In contrast to the grandiose dome project, the story’s hero is an ordinary construction worker on the installation team. For his job, he is suspended in midair by shoddy ropes, and faces mortal danger and economic hardship, along with his fellow workers. Ironically, the underclass builders risk their lives to build not a shelter that can protect them, but a bubble illusion created in capital’s endless pursuit of profit. Compared to the workers with huge risk exposure, the capitalists are protected by a sophisticated investment structure, top-notch security guards, and legal teams. Even if the bubble collapses both physically and economically, the government would bail them out. The worst thing that could happen would be bankruptcy, so bankers have a license to gamble without risk in any sense, since there is always a good chance that they will survive. The Blister is the third installment of Pohl’s series “The Years of The City,” which imagine the future development of New York. Pohl may have been inspired by his conversation with former New York City mayor John Lindsay in 1974, when they talked about challenges in the governance of the city, such as “labor union power and racketeering, political corruption, and changing legal systems” (Abbott, 2016, p. 71).

In addition to the giant bubbles that enclose the whole island, the metaphor of a “bubble metropolis” in Manhattan-related science fiction is also embodied in the new interpretation of skyscrapers. In novels of all kinds, including science fiction, skyscrapers are the most frequently used spatial image when depicting Manhattan Island. At the economic level, the spatial features of an island represent a centripetal force, leading to the concentration of economic power: “Land scarcity caused by island spatiality subsequently leads to urban densification and powerful agglomeration economies, resulting in the formation and growth of island cities” (Grydehøj, 2015, p. 429). The spatial concentration of economic factors can greatly improve the efficiency of economic operations. However, on a limited land area such as Manhattan Island, the accumulation of economic factors can only go upwards into the sky. In some science fiction, the skyscraper is reimagined as a collection of tiny, bubble-like cells whose inhabitants are described as similar to highly disciplined, homogenous swarms of bees or ants, symbolizing the overdevelopment of certain industries.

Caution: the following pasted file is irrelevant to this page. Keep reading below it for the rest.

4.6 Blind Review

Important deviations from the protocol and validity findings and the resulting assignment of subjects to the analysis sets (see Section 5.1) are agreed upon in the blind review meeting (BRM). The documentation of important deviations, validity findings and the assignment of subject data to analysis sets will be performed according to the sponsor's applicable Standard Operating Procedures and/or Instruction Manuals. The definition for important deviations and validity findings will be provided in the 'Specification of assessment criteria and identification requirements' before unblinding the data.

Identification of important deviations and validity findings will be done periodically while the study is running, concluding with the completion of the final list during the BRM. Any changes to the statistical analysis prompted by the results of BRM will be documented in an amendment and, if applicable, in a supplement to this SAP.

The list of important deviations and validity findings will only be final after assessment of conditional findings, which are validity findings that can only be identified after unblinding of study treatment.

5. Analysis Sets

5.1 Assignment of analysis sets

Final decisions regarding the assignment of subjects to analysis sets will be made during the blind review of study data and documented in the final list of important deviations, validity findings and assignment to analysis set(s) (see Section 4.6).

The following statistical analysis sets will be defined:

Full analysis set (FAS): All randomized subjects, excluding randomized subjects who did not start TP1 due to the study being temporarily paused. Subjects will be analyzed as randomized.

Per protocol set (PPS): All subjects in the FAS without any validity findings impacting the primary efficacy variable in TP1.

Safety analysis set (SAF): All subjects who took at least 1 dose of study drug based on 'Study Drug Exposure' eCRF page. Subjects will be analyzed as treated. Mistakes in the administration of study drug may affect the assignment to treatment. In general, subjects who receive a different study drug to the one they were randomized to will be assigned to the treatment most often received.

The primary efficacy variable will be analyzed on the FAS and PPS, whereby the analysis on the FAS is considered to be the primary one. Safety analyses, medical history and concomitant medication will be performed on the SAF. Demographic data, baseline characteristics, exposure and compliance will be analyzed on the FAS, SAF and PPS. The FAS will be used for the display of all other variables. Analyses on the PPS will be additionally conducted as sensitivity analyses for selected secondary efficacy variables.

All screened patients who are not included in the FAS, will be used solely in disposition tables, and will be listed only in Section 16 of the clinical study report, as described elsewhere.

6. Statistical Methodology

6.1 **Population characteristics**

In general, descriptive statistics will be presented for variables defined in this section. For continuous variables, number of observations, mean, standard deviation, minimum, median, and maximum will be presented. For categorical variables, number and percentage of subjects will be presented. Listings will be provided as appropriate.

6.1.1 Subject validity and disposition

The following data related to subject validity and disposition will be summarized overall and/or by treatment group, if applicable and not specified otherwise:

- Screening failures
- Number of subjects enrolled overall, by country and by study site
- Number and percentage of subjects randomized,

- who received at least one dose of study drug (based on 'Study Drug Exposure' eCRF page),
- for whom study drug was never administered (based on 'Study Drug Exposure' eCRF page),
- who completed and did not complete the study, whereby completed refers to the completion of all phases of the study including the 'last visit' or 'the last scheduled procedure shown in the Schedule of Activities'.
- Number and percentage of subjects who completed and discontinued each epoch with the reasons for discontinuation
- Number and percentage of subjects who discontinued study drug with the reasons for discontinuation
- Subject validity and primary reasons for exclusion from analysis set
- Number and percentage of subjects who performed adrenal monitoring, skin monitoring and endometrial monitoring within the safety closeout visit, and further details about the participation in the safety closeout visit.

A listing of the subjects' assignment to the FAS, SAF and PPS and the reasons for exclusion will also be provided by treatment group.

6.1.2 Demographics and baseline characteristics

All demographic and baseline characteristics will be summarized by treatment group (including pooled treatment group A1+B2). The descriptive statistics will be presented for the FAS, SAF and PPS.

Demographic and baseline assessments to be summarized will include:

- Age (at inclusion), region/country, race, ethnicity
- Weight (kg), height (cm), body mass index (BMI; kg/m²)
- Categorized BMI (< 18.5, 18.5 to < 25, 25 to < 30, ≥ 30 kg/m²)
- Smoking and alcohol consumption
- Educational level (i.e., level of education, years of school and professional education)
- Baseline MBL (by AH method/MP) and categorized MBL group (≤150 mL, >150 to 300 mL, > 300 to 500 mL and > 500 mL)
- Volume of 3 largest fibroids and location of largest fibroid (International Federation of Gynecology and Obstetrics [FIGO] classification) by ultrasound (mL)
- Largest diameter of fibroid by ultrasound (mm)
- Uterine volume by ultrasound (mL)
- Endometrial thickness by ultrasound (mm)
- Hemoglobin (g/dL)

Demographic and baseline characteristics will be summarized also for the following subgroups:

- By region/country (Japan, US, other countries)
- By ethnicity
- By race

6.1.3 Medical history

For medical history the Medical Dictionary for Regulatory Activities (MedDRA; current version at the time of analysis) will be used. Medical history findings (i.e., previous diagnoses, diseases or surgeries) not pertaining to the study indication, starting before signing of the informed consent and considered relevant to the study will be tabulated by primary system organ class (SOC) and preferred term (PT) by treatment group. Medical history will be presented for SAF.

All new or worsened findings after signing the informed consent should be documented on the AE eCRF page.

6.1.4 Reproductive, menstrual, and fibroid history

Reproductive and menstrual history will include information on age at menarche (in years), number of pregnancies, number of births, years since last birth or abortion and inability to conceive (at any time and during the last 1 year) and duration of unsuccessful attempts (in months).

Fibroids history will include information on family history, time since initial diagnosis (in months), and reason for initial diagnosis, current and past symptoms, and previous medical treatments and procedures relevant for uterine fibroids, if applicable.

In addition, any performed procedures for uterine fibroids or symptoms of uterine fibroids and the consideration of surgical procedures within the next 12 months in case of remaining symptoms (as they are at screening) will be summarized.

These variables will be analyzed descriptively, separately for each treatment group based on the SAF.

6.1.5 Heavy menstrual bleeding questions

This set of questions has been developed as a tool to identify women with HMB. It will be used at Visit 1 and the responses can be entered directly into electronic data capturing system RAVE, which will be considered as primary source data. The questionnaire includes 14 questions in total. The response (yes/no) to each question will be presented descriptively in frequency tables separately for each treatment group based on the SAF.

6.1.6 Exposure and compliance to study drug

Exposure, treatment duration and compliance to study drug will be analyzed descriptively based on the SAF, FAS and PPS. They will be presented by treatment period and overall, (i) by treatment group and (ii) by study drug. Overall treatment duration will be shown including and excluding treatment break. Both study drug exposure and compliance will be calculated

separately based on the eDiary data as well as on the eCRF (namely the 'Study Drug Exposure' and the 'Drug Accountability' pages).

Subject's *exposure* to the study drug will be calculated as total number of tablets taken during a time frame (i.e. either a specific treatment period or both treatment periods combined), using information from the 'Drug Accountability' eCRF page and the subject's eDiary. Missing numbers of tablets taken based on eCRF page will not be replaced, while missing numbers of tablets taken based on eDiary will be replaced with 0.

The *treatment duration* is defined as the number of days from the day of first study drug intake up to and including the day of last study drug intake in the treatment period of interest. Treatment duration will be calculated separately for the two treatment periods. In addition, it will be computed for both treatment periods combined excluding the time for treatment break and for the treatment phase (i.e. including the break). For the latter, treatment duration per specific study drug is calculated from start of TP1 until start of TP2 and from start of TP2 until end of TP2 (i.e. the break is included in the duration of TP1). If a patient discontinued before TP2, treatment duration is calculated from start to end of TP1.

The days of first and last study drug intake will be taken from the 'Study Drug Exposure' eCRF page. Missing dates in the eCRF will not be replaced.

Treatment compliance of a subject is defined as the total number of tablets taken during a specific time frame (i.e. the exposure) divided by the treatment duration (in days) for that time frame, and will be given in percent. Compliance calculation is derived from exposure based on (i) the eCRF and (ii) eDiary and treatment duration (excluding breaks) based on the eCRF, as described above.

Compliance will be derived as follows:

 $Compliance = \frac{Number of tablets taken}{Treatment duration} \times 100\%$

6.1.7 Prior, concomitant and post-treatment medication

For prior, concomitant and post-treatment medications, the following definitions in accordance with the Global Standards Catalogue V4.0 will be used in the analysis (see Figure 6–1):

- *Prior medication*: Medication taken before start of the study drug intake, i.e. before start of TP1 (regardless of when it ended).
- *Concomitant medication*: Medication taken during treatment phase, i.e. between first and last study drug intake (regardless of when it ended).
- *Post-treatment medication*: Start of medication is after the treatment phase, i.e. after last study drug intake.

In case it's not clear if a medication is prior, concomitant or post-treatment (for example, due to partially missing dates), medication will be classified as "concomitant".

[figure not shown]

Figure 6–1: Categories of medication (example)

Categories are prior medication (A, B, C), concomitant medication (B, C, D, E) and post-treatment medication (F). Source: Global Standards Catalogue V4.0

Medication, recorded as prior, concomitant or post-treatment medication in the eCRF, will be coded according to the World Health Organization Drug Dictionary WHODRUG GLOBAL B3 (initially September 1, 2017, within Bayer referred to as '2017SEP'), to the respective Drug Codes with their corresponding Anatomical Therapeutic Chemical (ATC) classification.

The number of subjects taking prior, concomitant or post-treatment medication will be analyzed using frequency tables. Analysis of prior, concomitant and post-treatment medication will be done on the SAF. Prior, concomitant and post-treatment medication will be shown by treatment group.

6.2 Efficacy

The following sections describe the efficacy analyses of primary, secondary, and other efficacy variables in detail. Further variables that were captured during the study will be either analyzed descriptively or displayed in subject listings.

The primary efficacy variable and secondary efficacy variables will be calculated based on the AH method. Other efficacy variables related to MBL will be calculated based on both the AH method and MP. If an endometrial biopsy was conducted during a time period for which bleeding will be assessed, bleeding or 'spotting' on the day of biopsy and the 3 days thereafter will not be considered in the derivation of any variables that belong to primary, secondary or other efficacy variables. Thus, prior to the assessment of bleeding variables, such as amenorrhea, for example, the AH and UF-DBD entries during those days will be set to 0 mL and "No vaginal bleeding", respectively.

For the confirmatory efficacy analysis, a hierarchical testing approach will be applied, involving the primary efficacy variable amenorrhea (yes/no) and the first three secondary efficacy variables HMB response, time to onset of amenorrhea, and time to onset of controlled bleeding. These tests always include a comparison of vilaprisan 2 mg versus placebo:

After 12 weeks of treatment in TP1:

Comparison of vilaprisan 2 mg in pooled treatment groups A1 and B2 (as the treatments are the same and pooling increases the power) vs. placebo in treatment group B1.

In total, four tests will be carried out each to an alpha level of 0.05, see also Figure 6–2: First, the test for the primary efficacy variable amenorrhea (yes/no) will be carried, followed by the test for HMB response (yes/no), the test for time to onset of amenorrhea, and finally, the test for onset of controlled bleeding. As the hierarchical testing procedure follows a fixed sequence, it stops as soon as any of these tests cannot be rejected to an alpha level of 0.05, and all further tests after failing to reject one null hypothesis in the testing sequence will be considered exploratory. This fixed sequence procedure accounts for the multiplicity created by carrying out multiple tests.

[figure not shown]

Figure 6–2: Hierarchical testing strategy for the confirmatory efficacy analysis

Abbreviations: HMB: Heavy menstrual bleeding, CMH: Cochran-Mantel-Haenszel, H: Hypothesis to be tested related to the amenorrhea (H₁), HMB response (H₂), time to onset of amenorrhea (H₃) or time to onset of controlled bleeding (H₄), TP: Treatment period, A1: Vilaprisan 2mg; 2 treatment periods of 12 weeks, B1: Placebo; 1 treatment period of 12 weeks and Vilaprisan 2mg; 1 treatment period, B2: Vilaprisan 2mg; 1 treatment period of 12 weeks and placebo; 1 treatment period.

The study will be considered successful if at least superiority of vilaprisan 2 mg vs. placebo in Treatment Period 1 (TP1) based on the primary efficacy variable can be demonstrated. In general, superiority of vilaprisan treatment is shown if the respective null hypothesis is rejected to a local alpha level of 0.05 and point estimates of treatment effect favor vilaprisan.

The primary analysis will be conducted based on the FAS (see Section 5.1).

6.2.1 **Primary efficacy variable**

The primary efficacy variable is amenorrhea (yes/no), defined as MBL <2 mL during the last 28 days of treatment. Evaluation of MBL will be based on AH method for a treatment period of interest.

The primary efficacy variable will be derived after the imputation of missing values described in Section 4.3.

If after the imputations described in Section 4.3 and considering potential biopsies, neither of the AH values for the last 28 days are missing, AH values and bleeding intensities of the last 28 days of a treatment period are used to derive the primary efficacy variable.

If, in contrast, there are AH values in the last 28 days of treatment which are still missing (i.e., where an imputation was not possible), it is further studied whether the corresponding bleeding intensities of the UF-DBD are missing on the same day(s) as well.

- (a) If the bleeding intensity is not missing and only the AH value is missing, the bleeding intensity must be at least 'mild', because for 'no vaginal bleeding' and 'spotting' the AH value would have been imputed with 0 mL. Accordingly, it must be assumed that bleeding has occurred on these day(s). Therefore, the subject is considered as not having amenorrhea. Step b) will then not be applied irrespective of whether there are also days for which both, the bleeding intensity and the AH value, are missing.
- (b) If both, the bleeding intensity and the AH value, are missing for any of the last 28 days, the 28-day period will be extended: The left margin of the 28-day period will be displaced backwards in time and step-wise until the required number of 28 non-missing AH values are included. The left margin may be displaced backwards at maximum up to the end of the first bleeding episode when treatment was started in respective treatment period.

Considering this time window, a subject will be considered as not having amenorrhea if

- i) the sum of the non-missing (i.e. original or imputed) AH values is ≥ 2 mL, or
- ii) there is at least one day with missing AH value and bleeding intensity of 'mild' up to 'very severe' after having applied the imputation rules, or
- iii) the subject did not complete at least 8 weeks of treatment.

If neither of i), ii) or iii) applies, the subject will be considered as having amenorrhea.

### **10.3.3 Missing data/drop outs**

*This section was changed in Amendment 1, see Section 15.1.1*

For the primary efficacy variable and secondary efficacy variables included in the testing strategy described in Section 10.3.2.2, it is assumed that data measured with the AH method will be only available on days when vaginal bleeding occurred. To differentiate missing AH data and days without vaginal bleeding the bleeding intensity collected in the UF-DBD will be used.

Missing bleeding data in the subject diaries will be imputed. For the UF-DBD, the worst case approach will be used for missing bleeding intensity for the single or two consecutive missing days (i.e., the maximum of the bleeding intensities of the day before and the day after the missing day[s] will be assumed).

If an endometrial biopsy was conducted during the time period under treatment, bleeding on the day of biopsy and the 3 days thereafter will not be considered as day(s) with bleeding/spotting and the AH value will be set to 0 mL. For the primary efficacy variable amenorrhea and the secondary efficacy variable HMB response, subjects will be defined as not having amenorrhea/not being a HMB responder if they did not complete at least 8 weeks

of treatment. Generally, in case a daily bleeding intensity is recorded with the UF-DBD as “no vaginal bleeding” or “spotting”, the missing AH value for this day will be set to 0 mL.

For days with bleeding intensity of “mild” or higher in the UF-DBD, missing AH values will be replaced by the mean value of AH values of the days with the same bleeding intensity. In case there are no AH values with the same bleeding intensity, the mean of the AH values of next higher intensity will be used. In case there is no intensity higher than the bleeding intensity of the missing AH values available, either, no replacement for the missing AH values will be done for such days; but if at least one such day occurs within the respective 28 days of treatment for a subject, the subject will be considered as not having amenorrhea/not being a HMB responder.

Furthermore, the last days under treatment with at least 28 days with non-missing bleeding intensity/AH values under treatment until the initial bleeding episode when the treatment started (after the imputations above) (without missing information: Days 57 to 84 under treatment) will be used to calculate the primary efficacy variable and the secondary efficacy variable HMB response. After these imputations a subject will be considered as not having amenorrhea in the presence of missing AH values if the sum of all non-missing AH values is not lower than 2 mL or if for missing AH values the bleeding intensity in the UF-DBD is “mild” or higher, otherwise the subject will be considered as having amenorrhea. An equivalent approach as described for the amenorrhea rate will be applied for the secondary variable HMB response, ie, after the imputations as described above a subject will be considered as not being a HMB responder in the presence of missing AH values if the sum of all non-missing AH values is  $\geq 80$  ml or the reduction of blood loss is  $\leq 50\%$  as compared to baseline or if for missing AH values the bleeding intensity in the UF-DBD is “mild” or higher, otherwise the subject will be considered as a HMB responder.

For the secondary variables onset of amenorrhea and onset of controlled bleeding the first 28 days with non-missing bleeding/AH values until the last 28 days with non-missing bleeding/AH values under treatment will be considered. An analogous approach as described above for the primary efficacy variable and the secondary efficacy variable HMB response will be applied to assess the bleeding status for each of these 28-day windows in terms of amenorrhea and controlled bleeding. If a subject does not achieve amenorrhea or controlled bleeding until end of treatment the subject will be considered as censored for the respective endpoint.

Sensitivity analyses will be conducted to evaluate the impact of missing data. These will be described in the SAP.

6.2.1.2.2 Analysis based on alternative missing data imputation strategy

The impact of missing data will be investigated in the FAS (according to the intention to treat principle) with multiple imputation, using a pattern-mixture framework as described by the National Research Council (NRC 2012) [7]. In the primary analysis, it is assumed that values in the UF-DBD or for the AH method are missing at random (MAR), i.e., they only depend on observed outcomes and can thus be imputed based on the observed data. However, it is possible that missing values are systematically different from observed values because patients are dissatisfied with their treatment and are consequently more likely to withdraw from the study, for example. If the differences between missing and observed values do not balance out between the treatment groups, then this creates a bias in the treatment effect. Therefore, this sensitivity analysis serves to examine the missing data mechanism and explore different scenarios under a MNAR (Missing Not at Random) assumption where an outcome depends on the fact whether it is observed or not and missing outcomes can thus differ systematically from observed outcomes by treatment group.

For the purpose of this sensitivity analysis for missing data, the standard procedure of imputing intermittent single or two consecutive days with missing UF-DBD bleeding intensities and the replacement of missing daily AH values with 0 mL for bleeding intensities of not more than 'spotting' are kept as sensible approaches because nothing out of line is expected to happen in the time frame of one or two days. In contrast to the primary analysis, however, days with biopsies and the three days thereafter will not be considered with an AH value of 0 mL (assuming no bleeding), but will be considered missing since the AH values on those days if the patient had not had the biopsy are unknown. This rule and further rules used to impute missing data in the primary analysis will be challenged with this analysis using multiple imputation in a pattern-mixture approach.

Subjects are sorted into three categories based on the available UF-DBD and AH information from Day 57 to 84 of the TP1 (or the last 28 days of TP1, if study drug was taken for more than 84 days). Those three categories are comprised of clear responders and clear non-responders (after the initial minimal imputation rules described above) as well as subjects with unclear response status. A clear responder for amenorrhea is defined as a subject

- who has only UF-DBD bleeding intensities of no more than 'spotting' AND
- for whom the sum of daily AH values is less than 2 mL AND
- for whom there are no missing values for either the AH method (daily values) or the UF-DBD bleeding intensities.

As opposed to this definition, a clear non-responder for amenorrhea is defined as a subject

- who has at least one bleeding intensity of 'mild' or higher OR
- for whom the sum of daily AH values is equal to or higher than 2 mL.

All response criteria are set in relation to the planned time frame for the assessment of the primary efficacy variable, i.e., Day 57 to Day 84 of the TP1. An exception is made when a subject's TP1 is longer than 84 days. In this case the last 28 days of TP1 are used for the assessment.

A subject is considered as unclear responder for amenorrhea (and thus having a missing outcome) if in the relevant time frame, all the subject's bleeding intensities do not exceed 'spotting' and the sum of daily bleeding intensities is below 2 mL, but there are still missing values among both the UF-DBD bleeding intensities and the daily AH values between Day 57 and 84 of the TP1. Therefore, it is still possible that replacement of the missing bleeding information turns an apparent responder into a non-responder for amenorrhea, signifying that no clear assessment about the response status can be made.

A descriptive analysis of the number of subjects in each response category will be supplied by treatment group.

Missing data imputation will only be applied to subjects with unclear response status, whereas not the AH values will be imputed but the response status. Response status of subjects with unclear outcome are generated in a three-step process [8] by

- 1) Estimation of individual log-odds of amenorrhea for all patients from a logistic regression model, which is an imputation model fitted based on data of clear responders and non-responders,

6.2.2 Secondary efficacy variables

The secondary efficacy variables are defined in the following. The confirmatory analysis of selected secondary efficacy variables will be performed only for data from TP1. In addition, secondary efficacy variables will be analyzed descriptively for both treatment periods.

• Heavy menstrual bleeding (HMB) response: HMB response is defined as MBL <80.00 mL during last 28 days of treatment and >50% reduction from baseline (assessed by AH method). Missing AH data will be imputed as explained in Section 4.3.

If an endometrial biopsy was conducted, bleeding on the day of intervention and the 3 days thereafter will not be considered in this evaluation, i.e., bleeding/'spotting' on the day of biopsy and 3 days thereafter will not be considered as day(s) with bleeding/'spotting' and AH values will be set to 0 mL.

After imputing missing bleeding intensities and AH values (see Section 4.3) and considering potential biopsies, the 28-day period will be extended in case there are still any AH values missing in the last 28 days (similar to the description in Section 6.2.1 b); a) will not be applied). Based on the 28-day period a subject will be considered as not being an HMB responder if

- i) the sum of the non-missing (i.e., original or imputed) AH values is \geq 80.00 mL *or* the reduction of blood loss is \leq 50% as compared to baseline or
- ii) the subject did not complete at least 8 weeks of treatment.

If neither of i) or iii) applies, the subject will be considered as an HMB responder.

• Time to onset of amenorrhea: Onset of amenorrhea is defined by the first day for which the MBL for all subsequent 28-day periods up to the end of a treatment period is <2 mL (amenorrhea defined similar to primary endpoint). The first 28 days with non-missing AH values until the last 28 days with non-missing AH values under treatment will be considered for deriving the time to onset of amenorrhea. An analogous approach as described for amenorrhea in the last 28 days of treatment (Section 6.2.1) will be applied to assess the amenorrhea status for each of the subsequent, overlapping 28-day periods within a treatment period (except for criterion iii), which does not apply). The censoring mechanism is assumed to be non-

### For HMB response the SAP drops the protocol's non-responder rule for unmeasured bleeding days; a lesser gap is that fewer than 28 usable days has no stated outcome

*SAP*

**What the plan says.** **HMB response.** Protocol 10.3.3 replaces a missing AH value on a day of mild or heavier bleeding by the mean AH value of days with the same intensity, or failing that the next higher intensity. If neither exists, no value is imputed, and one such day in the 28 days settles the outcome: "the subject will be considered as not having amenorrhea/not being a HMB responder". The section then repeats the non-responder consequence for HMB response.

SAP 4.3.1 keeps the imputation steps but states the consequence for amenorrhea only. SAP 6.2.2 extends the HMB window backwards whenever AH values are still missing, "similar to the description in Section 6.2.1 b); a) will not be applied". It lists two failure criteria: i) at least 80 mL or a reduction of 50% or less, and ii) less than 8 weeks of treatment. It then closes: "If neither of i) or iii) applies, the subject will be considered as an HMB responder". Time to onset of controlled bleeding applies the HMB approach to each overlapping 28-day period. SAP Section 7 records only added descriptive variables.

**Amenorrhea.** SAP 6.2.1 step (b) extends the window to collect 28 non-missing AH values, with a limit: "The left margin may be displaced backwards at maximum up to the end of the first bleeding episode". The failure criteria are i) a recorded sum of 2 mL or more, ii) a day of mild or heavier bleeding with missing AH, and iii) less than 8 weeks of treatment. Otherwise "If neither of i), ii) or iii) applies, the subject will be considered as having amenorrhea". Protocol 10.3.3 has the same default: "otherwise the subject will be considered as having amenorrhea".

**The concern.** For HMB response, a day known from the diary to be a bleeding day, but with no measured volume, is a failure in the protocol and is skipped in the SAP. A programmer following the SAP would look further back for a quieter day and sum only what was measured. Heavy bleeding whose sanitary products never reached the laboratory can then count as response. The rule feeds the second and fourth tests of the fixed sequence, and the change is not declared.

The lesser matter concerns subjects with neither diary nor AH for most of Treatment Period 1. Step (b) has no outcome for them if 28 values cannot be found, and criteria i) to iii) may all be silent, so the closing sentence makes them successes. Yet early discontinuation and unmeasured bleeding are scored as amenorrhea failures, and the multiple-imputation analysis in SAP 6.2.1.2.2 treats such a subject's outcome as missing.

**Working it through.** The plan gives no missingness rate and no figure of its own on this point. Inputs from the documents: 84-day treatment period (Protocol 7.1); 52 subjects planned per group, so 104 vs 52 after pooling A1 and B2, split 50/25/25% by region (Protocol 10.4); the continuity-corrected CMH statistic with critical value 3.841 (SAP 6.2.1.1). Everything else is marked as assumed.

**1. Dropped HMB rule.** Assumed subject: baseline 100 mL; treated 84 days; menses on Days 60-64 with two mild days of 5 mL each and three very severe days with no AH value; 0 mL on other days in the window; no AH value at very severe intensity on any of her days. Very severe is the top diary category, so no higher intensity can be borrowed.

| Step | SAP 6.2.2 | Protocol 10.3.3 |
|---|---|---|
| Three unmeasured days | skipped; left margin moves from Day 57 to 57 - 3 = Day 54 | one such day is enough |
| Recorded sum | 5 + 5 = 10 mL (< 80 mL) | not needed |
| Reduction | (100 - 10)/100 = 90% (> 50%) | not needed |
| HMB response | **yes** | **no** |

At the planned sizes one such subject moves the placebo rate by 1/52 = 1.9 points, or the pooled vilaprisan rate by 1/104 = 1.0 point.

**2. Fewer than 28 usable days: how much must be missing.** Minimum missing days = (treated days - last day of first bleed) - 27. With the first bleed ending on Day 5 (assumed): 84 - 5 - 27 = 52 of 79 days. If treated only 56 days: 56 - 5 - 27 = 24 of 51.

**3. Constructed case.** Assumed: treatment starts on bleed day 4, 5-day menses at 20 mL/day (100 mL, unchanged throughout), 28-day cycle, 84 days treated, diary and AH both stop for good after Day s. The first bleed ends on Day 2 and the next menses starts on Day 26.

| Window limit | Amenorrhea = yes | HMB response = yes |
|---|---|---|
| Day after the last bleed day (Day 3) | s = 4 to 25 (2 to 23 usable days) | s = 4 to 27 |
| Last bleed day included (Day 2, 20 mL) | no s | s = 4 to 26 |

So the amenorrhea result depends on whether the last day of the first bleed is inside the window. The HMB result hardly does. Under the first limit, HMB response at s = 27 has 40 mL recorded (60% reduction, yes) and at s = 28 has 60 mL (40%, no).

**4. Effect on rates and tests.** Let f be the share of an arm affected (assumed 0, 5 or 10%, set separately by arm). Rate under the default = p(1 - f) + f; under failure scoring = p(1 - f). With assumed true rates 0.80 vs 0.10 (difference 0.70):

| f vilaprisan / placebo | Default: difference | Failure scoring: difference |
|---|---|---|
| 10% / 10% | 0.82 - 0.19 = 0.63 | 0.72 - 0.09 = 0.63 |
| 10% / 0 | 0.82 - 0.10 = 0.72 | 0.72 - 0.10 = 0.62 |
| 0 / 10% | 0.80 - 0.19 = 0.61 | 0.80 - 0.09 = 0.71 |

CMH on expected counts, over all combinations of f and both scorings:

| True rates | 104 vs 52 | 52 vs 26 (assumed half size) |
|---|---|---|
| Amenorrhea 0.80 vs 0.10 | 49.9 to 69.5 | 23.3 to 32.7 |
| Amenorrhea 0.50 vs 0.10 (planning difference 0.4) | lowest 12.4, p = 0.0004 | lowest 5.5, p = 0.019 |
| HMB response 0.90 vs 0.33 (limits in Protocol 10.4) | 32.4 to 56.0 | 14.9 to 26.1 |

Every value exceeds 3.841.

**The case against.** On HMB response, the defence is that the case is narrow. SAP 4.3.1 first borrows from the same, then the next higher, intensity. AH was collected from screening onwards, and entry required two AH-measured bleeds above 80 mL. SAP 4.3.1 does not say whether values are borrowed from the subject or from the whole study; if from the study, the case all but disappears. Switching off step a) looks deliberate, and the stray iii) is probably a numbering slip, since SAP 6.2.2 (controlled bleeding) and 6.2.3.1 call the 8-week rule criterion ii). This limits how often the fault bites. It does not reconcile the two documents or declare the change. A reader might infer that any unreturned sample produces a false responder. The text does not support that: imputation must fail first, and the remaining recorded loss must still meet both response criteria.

In contrast to skyscrapers in the real world, skyscrapers in science fiction can break away from the constraints of building materials and logistics, whose internal and external features symbolize the economic situation in the story. In Terminal World (2010), Alastair Reynolds creates a world thousands of years from now, with stars floating in the interstellar realm of civilization like islands in the sea. A futuristic city modeled after New York has been built as a towering skyscraper, Spearpoint, and occupies an entire planet, tapering upward into a cone shape and housing 30 million people. The planet-sized skyscraper is composed of floating, closed bubbles with varying functions. The essential design of a skyscraper is to transform a flat metropolis into a vertical one. A city is a skyscraper of numerous bubble regions, and a skyscraper is a city in itself. In this novel’s huge skyscraper, the bubbles are the embodiment of social hierarchy with different limits for the available technology. High up on Spearpoint live the “angels,” who have access to the most advanced technology. They are delicate creatures free from any labor or risk, and their lives never intersect with those of “lower” people. Lower down in Spearpoint are bubble regions limited to the technological level of electricity, and then lower to steam, and finally to horse power. There are also bubbles in which no life at all can exist. There are also wandering criminal gangs of drug-crazed killers, the “Skullboys,” who would never be accepted by other civilized bubbles.